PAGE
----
Guidelines for Good Practice
Focuses on the key ideas and practices that underlie good research and provides guidelines to newcomers and experienced researchers alike. This book includes chapters on research design and research philosophy. It contains material relating to the internet and online research.
"Ground Rules for Social Research" is a user-friendly resource for people doing small-scale social research projects. It focuses on the key ideas and practices that underlie good research and provides clear guidelines to newcomers and experienced researchers alike. The book is written for undergraduate, postgraduate and professional students in the social sciences, business studies, health studies, media studies and education who need to undertake research projects as part of their studies. Key features of the book include: the identification of 12 ground rules for good social research; checklists to help researchers evaluate their approach and avoid fundamental errors; and, a clear and jargon-free style. This new edition of the book builds on the features that made the first edition so successful, adding: new chapters on research design and research philosophy; an increased focus on mixed methods research; more examples and illustrations; and, updated material relating to the internet and online research.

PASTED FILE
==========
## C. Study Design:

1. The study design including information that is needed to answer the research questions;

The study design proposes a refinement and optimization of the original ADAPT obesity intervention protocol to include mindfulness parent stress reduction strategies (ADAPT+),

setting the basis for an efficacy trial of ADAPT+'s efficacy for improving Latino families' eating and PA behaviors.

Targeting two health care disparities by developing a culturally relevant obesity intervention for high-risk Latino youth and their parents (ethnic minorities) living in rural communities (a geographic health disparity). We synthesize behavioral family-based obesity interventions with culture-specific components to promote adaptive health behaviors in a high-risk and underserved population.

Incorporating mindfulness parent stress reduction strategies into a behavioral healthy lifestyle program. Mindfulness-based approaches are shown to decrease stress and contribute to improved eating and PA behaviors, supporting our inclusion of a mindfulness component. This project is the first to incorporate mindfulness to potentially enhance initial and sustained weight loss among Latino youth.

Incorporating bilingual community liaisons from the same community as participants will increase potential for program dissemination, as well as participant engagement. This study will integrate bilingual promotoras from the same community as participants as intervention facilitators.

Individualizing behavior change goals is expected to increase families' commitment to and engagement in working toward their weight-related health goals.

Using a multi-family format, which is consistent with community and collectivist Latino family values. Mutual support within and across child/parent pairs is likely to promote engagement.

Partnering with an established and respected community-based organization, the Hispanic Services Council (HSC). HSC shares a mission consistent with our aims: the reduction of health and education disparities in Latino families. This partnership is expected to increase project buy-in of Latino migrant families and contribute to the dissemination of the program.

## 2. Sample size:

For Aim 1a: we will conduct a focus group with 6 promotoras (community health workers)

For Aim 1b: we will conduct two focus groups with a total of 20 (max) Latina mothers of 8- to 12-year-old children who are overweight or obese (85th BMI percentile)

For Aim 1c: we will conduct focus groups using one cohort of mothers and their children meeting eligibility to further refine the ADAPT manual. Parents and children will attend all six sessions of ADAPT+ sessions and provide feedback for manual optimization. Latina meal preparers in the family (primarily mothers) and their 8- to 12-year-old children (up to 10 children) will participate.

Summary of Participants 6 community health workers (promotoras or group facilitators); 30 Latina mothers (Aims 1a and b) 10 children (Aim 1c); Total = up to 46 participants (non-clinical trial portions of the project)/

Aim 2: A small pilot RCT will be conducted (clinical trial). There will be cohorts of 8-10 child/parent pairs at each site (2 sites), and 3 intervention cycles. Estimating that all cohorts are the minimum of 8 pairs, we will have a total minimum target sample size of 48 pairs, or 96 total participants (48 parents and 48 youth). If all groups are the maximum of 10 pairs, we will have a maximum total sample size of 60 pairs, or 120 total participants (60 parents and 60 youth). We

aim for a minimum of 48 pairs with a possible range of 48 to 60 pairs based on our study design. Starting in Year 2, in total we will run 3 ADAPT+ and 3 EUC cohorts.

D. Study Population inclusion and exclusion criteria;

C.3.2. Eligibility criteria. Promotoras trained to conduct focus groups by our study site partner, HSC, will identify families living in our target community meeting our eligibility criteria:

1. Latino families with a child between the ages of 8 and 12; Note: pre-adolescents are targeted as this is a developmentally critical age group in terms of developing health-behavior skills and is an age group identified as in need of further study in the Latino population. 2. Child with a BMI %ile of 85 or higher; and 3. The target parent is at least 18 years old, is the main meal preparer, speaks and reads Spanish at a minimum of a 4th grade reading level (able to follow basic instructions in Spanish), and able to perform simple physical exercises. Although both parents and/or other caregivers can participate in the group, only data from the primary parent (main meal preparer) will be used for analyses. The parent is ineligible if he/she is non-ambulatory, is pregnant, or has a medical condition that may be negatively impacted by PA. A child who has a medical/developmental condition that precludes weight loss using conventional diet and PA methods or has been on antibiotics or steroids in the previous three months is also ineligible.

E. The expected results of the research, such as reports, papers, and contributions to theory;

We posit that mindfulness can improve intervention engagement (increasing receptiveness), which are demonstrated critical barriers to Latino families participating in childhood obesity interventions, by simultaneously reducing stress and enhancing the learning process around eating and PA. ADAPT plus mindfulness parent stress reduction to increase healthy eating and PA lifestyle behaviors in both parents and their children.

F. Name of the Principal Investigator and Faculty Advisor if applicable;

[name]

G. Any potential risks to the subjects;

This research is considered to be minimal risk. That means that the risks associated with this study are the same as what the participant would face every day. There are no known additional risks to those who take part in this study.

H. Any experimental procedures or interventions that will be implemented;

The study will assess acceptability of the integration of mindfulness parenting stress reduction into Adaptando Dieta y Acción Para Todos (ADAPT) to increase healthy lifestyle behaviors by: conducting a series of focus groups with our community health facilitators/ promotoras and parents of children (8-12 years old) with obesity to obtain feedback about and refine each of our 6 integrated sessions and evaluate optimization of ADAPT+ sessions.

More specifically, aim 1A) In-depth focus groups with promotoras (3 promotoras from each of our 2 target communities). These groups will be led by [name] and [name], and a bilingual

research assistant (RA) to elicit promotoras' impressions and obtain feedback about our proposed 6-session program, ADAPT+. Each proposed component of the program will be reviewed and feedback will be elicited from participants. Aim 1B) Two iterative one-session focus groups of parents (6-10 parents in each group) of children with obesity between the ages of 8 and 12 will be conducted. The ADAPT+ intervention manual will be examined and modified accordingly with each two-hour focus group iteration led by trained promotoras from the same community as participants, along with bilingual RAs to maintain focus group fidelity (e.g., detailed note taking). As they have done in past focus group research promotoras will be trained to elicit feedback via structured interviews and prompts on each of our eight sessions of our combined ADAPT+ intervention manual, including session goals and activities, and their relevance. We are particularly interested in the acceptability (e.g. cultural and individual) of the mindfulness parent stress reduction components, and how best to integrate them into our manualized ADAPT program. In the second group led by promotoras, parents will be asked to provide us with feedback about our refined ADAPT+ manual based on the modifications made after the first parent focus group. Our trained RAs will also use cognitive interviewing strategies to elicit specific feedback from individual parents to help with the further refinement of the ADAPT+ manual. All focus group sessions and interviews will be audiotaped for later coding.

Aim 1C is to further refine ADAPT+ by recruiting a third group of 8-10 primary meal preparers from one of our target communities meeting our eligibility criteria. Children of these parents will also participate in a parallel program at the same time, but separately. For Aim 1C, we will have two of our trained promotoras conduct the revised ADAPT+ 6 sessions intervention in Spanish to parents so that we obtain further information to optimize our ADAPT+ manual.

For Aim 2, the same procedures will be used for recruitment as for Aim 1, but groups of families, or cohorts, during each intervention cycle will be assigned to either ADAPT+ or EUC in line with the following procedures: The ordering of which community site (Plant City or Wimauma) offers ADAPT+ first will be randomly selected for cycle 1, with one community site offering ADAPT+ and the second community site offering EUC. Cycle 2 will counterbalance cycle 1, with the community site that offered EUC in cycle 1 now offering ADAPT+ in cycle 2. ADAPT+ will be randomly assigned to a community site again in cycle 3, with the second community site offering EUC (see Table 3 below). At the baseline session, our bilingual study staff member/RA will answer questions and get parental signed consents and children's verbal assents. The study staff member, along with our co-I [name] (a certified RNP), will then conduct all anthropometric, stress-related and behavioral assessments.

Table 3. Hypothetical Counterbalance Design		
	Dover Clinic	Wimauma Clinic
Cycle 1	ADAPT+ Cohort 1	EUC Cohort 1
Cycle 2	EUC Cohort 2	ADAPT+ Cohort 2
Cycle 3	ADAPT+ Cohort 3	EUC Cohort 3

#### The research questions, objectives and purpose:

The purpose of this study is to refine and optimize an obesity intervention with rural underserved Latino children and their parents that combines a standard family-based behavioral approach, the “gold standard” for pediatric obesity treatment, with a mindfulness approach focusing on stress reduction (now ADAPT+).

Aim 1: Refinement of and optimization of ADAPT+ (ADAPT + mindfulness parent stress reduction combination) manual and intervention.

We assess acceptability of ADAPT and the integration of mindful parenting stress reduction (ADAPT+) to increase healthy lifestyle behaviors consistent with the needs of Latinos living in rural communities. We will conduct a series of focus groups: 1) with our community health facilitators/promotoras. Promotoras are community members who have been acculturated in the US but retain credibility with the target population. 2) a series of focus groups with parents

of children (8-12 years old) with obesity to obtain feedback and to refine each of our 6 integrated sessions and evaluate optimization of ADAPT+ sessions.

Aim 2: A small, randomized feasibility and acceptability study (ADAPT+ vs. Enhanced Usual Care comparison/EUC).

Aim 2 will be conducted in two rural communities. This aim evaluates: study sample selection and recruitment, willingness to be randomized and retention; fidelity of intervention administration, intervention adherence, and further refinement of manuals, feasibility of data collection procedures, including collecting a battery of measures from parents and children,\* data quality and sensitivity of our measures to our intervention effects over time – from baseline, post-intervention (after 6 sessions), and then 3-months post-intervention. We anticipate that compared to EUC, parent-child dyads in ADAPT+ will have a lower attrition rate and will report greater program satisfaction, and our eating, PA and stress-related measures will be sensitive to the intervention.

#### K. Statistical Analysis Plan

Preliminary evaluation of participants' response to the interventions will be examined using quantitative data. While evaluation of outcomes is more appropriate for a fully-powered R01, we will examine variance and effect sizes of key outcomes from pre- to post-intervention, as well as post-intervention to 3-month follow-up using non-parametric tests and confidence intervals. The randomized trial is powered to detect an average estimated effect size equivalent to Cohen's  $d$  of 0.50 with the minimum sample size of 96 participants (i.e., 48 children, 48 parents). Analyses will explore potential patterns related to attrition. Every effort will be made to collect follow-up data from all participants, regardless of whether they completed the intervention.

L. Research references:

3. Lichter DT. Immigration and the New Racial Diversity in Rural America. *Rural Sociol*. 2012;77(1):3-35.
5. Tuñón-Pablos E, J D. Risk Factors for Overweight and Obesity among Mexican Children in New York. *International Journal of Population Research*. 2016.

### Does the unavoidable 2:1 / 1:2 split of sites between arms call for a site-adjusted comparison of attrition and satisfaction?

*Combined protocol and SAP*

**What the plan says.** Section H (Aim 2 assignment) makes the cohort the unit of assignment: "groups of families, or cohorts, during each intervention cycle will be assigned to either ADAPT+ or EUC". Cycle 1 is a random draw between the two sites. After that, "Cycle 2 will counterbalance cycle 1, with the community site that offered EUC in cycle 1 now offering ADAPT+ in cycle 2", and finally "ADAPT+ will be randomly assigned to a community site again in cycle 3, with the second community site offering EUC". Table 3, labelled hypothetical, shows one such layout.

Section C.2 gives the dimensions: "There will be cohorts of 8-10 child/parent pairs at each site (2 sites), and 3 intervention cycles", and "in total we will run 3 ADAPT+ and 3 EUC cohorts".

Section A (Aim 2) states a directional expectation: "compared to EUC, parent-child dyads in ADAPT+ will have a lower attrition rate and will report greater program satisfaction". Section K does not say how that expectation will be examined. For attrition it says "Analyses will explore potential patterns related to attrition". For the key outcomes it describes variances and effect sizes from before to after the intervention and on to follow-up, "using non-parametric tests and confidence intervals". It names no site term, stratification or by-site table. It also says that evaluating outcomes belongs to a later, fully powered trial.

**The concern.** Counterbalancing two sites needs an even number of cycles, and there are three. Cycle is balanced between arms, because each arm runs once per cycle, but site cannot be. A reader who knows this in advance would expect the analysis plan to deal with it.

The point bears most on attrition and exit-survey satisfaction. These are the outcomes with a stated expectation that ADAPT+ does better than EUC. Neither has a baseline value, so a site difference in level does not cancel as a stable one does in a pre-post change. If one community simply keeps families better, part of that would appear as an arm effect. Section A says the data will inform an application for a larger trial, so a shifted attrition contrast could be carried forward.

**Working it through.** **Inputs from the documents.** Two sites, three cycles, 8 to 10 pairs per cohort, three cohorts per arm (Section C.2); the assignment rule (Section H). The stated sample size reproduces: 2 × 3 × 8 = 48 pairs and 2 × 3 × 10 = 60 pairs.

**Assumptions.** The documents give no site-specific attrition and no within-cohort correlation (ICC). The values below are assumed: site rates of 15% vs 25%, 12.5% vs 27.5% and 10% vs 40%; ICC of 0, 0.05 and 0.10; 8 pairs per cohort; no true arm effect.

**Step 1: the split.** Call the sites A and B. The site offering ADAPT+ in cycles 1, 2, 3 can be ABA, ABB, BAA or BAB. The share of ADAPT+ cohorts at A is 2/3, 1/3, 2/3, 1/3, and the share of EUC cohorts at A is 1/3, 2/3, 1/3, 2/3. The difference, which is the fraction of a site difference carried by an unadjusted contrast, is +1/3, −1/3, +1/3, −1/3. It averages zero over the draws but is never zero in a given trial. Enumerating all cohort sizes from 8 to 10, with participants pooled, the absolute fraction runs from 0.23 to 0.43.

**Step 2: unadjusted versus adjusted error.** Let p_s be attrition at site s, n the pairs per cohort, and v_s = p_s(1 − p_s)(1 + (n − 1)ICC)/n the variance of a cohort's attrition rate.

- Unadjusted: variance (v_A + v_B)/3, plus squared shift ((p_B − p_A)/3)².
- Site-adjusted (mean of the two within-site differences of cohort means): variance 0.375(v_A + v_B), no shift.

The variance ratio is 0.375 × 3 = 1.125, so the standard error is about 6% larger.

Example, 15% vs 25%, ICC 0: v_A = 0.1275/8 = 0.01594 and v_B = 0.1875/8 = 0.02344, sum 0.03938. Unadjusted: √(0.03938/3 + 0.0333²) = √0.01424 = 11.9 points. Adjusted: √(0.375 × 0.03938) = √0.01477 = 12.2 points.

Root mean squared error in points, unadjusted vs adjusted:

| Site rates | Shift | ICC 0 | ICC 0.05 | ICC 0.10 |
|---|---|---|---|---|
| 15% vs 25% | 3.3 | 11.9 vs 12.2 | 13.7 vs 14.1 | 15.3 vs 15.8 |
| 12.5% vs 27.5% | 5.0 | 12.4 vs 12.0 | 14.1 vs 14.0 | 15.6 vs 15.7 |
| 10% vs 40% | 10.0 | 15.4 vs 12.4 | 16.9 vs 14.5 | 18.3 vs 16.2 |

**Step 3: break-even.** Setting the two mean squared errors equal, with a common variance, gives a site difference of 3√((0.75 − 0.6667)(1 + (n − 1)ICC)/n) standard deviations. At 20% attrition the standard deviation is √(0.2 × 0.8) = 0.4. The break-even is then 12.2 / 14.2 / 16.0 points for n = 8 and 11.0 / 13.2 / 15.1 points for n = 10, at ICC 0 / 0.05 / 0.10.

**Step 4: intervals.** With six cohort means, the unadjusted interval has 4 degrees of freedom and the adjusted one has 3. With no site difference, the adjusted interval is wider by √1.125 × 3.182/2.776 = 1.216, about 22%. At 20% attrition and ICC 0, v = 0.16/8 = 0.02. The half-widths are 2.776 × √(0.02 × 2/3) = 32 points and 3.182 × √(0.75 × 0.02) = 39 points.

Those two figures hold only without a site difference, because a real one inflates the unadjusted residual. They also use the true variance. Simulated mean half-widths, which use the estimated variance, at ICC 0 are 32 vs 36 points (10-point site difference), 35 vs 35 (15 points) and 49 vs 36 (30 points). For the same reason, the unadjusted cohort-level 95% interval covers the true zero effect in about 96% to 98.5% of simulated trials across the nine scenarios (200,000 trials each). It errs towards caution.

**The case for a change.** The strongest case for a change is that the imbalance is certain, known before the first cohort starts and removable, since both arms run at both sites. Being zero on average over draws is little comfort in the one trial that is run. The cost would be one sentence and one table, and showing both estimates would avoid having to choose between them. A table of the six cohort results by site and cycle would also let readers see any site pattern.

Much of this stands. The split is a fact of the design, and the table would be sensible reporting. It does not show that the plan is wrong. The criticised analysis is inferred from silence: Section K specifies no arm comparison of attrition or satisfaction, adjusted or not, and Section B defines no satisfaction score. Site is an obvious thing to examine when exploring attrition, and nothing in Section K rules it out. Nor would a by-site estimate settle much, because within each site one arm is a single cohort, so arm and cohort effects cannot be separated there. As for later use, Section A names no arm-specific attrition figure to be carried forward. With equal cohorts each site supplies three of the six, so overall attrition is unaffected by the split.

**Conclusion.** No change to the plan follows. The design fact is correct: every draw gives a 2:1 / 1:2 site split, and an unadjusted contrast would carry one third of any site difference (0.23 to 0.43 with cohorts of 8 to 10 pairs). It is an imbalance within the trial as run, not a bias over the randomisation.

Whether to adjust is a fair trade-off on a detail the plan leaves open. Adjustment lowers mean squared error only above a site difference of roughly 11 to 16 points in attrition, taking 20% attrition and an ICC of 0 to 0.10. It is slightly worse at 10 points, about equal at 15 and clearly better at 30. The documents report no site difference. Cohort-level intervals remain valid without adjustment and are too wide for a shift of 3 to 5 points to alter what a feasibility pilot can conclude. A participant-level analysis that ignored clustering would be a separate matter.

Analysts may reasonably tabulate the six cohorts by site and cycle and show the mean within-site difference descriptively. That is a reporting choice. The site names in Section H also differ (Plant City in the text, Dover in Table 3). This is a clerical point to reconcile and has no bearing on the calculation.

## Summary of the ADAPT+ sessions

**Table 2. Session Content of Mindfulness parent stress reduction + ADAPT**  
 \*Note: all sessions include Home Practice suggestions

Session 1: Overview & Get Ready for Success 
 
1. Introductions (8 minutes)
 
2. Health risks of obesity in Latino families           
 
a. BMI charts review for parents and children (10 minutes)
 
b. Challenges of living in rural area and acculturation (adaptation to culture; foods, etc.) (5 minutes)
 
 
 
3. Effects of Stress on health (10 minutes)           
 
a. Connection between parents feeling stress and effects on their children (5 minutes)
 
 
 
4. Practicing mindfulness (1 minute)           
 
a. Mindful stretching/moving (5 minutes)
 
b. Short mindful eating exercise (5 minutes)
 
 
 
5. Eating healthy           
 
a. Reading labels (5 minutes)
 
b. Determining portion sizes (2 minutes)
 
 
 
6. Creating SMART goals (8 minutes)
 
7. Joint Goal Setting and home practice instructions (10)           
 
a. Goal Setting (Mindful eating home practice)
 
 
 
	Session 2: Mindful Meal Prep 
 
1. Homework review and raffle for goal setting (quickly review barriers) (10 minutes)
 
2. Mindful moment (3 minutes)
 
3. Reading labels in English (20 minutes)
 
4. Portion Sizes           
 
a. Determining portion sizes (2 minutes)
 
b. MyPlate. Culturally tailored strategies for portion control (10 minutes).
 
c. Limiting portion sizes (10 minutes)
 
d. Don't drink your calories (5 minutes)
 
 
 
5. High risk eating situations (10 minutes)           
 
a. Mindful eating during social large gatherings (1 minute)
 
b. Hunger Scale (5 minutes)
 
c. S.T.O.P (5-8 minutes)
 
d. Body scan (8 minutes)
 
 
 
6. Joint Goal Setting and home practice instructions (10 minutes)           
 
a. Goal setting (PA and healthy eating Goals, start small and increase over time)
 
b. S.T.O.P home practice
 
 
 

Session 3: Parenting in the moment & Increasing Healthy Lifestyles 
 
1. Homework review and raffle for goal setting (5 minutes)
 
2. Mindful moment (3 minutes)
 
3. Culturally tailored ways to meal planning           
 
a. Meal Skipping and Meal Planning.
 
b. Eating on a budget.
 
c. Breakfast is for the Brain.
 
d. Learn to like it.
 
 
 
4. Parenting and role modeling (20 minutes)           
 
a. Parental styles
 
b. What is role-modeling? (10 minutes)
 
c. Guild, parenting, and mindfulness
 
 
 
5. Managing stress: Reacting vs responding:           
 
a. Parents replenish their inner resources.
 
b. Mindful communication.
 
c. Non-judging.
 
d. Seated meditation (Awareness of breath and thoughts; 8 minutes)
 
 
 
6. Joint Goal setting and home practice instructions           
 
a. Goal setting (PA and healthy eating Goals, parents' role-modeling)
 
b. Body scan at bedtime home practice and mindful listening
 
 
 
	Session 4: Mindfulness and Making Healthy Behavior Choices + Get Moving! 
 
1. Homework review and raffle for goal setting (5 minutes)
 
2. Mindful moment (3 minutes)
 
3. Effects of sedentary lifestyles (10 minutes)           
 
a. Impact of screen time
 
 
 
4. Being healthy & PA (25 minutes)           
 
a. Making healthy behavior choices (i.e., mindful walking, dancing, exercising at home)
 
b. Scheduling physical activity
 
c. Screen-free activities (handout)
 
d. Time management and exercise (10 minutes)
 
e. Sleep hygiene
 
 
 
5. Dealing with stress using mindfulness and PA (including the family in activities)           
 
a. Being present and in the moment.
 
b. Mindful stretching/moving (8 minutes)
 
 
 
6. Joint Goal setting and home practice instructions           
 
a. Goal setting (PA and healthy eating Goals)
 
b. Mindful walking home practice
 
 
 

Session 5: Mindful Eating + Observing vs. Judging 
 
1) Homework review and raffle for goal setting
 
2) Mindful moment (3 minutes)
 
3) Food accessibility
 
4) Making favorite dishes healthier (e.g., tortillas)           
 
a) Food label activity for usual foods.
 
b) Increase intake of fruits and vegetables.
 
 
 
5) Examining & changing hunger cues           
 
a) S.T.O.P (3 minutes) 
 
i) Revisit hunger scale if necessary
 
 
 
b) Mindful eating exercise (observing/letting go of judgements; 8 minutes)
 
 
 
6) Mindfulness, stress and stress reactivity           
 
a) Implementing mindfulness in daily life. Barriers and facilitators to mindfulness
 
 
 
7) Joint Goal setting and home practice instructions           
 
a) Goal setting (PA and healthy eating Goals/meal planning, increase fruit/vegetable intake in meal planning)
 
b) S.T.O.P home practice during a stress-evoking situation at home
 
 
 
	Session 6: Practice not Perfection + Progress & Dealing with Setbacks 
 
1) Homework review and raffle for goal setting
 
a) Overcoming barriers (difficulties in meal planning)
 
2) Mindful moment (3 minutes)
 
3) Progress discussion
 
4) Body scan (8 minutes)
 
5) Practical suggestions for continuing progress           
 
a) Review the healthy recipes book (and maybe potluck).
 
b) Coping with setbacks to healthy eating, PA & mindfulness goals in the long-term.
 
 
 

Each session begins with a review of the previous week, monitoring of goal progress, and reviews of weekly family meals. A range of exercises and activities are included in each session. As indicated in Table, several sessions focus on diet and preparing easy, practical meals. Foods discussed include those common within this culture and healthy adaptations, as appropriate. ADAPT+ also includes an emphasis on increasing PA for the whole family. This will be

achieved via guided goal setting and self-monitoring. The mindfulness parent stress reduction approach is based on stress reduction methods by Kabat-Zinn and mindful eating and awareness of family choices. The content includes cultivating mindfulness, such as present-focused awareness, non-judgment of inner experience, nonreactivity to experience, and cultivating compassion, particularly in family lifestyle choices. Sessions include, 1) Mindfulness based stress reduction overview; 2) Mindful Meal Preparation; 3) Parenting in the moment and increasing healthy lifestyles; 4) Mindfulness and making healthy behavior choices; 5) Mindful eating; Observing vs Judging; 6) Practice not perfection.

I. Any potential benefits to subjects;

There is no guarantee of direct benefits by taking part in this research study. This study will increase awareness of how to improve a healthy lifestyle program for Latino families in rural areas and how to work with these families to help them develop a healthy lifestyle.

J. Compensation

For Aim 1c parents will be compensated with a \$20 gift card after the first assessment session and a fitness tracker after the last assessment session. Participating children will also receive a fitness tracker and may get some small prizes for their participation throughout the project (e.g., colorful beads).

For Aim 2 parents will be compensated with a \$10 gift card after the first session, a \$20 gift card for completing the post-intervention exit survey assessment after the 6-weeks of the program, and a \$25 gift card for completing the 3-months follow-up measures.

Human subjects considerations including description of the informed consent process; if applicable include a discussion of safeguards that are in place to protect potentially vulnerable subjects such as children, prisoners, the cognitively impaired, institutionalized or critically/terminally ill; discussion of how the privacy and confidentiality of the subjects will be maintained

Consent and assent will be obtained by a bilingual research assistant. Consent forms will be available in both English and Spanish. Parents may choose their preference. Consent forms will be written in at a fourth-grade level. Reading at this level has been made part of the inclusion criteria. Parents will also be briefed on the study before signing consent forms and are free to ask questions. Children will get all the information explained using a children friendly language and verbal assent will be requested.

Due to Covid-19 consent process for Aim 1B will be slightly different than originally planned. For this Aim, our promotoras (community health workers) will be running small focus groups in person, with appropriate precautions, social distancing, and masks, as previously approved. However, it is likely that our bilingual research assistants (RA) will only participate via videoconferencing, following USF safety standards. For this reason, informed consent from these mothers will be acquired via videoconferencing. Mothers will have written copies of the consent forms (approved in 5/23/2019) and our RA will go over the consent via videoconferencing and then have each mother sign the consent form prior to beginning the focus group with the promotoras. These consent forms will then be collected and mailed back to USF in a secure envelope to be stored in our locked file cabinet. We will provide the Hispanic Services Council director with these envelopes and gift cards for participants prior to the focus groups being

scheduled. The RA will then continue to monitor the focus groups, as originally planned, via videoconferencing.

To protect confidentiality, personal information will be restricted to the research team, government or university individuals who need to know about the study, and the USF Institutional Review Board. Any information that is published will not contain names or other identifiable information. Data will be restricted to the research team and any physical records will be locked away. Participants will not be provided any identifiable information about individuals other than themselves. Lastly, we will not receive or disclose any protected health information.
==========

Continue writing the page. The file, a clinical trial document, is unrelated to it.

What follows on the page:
Acknowledgements Introduction I Topic 1 PURPOSE The ground rule: Research should have clearly stated aims and questions. The need for clarity of purpose Suitable purpose Different types of purpose Personal interest in the choice of topic Aims Research questions Outcomes from the research Describing the purpose of research How precise can statements of purpose be at the start of the research? Guidelines for good practice Further reading Checklist 2 RELEVANCE The ground rule: Research should be related to existing knowledge and needs. The need for clarity about the relevance Links with existing knowledge Significance in terms of practical needs Timeliness of the research Personal interests of the researcher The literature review Critically reviewing the literature Completing the literature review The literature search Guidelines for good practice Further reading Checklist 3 FEASIBILITY The ground rule: Research should be tailored to fit the resources available. Money Time Access to data Co-operation by participants obligation incentives intrinsic rewards trust and good will Researcher's self as a resource physical and psychological danger emotional involvement Research quality and low budget research Guidelines for good practice Further reading Checklist II Approach 4 ETHICS The ground rule: Researchers need to protect the interests of participants Moral and legal acceptability Codes of ethics Ethics approval Researcher integrity No misrepresentation or deception Protection of the interests of participants avoiding stress and discomfort avoiding undue intrusion confidentiality of data protection of identities Security of the data Informed consent consent forms adequate information consent from children and vulnerable members of society power, authority and consent renewable consent and the right to withdraw boundaries of consent Internet research privacy, intrusion and deception confidentiality legislation Guidelines for good practice Further reading Checklist 5 OBJECTIVITY The ground rule: Researchers need to be open-minded and self-reflective. Objectivity as detachment Objectivity as open-mindedness Bias sponsorship personal obligation Considering alternative explanations Taking sides partisan research Relativism and postmodernism being explicit about values Reflexivity Seeing things from a different point of view the stranger's viewpoint the film critic Guidelines for good practice Further reading Checklist III Design 6 DESIGN The ground rule: Research designs should be coherent and fit for purpose. What is a research design? Key decisions time-frame number environment data theory Evaluating research designs validity and reliability pilot studies established good practice limitations Qualitative research designs Descriptions of the research design Guidelines for good practice Further reading Checklist 7 PHILOSOPHY The ground rule: Research should be aware of its underlying philosophical foundations. Why are philosophical foundations important? Understanding the social world: ontology and epistemology. Positivism Interpretivism Critical realism Pragmatism Research paradigms quantitative research qualitative research mixed methods research Guidelines for good practice Further reading Checklist IV METHODS 8 ACCURACY The ground rule: Research should produce valid data using reliable methods. Accuracy: the basic concerns Validity and reliability Asking the right questions The precision and detail of data The truth of information gathered The normality of the setting The neutrality and consistency of the research tools Validity and reliability: an illustration of the concepts Accuracy, truth and reality: a cautionary note Guidelines for good practice Further reading Checklist 9 ACCOUNTABILITY The ground rule: Research should include an explicit description and justification of the methodology. Checking up on the research authenticity verification audit Self-evaluation in the research account justification limitations Writing an account of research Example of an account of research Research project web-sites Guidelines for good practice Further reading Checklist V FINDINGS 10 GENERALIZATIONS The ground rule: Research should produce findings which can be applied to other situations. Criteria for the selection of samples and case studies Generalizations from a representative sample Generalizations from examples chosen for their particular qualities Generalizability and transferability Idiographic research Theory relevance How far can you generalize? Guidelines for good practice Further reading Checklist 11 ORIGINALITY The ground rule: Research should contribute something new to knowledge. New knowledge Originality as 'difference' New topic New method New information New analysis Plagiarism and false claims to originality ideas, theories and information words Guidelines for good practice Further reading Checklist 12 PROOF The ground rule: Researchers need to be cautious about claims based on their findings. Verification Falsification Testing theories Robust theories Limits to falsification Causation multiple causes Uncertainty and probability Alternative theories Guidelines for good practice Further reading Checklist References Index